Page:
Maintaining the ZMP within the borders of a subset of the BoS has been used by various projects to control the walking motion of a humanoid robot e.


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However, this approach leads to very conservative motions which do not resemble the dynamic appearance of human gait. In fact, human walking is characterized by ZMP locations very close to the borders of the actual BoS. In addition, the ZMP only reflects the current state of the system and does not provide any meaningful information to predict falls. This work focuses on describing the human foot placement strategy in terms of the velocity-based Capture Point CaP , introduced by Pratt et al.

The Capture Point indicates the foot location which should be anticipated after a push to come to complete stop.

Human Body Dynamics Classical Mechanics And Human Movement

It considers the minimum time required to perform a step as well as the step's maximum reachable distance and has been implemented in the gait control of humanoid robots in Englsberger et al. Furthermore, based on the Capture Point, strategies to adapt temporo-spatial gait parameters to varying environmental conditions and asymmetric step lengths in transtibial prosthetic gait have been associated with functional compensation strategies in order to reduce the risk of falling backwards in Hak et al.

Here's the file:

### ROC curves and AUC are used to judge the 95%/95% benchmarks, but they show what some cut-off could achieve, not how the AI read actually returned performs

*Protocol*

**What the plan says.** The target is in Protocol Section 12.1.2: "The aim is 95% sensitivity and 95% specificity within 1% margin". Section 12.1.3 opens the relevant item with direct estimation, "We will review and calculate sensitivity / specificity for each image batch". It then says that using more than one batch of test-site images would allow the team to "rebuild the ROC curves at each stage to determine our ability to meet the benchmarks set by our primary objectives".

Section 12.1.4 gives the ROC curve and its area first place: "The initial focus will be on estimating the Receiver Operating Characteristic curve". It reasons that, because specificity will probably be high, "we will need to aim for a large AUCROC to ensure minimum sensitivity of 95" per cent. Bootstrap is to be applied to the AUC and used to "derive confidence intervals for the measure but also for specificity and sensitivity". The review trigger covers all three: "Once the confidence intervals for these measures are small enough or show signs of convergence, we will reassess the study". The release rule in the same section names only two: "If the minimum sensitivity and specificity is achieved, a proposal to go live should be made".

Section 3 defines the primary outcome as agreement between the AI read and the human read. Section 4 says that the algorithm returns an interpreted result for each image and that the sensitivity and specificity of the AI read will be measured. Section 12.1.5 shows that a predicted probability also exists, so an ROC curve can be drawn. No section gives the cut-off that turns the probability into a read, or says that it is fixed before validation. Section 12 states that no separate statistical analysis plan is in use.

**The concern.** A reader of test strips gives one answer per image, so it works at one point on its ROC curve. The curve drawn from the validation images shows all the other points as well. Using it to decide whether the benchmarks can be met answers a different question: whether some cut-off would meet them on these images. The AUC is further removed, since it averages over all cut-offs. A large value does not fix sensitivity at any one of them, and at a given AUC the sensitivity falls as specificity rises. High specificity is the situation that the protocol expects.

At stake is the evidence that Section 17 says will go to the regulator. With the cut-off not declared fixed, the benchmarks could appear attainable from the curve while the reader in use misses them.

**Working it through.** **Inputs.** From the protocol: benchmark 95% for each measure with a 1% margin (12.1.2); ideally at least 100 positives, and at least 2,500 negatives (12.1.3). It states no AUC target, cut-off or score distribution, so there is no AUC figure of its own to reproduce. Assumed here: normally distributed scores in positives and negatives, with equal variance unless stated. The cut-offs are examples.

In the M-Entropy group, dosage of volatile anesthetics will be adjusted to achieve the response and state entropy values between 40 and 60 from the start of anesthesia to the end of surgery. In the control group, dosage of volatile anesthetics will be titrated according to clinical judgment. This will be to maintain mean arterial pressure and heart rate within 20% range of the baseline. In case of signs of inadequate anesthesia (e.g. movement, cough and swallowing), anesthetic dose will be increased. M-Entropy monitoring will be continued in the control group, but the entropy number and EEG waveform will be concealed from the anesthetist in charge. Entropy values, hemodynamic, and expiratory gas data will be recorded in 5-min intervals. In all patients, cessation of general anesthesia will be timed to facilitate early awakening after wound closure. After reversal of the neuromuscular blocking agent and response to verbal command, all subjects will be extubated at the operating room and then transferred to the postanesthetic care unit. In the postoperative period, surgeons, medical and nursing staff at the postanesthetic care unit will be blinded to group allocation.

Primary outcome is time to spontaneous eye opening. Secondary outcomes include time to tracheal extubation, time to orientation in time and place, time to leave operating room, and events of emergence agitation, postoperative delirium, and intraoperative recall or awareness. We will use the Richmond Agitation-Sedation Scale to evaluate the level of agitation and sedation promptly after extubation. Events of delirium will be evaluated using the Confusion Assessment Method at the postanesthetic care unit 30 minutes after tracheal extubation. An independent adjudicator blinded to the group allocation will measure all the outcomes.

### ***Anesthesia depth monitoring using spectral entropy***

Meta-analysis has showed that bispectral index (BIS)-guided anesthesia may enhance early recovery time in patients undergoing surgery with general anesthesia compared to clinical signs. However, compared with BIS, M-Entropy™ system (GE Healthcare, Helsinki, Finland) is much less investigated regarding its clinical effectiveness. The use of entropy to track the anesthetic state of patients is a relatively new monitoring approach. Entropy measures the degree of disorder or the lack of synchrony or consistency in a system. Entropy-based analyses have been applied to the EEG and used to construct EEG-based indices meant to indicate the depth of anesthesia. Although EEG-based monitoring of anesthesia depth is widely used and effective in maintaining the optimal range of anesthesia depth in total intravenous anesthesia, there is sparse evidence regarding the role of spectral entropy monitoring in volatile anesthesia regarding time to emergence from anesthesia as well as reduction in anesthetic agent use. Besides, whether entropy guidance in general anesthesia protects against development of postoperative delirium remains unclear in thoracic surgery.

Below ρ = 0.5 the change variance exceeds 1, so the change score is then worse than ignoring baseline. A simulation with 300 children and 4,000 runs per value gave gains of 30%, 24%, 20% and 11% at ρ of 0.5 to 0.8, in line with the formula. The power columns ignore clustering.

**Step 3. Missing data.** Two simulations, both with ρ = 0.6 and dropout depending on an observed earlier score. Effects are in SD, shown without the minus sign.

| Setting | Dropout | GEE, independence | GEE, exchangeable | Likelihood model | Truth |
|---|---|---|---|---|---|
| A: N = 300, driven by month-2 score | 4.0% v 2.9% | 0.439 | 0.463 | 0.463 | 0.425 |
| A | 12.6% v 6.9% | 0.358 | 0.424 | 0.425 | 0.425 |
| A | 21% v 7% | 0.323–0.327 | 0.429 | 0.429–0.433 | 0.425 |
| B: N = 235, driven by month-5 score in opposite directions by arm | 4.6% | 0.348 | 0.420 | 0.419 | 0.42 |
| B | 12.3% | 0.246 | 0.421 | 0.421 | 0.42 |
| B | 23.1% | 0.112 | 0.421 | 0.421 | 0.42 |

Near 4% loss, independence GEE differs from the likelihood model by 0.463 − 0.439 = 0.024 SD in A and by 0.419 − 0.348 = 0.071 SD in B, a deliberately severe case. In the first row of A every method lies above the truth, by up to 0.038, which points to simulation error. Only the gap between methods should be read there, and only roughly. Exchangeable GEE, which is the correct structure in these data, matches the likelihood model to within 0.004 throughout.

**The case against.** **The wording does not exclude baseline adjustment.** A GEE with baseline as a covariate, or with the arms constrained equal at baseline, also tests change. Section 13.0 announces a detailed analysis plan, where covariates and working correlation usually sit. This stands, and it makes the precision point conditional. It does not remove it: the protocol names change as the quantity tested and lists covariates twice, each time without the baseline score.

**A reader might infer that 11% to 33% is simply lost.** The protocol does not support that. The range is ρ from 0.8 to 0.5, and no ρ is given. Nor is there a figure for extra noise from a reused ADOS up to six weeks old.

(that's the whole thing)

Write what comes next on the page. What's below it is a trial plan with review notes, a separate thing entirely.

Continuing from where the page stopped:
In addition, this work considers the Angular Momentum applied by the human walkers about the center of mass. It has been observed by Herr and Popovic that during straight and upright walking the average angular momentum about the principal axes remains close to zero. As discussed in Mombaur and Vallery , the oscillations of the angular momentum around zero, even though small, are not small enough to be ignored and are contributing to the nature of walking, which is also in accordance with the observation of the virtual pivot point located above the center of mass see Maus et al.

In this work, we discuss different benchmarking criteria for their applicability to quantify the stability of bipedal locomotion. We propose a combined assessment of bipedal gait based on an extension of the Capture Point as well as the full body angular momentum as a benchmarking tool for human walking.

The application of this method is demonstrated by computing data for two unimpaired subjects and one subject walking with a prosthesis.

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We hypothesize that, in order to maintain a steadily stable walking motion, the desired foot location approached by unimpaired humans while moving the swing leg forward is correlated to the Instantaneous Capture Point Pratt et al. Furthermore, we conjecture that humans with deviating habitual gait patterns, asymmetric body properties or limb replacements aim at a similar stability strategy by adjusting their gait dynamics according to the modified dynamic and actuatory properties.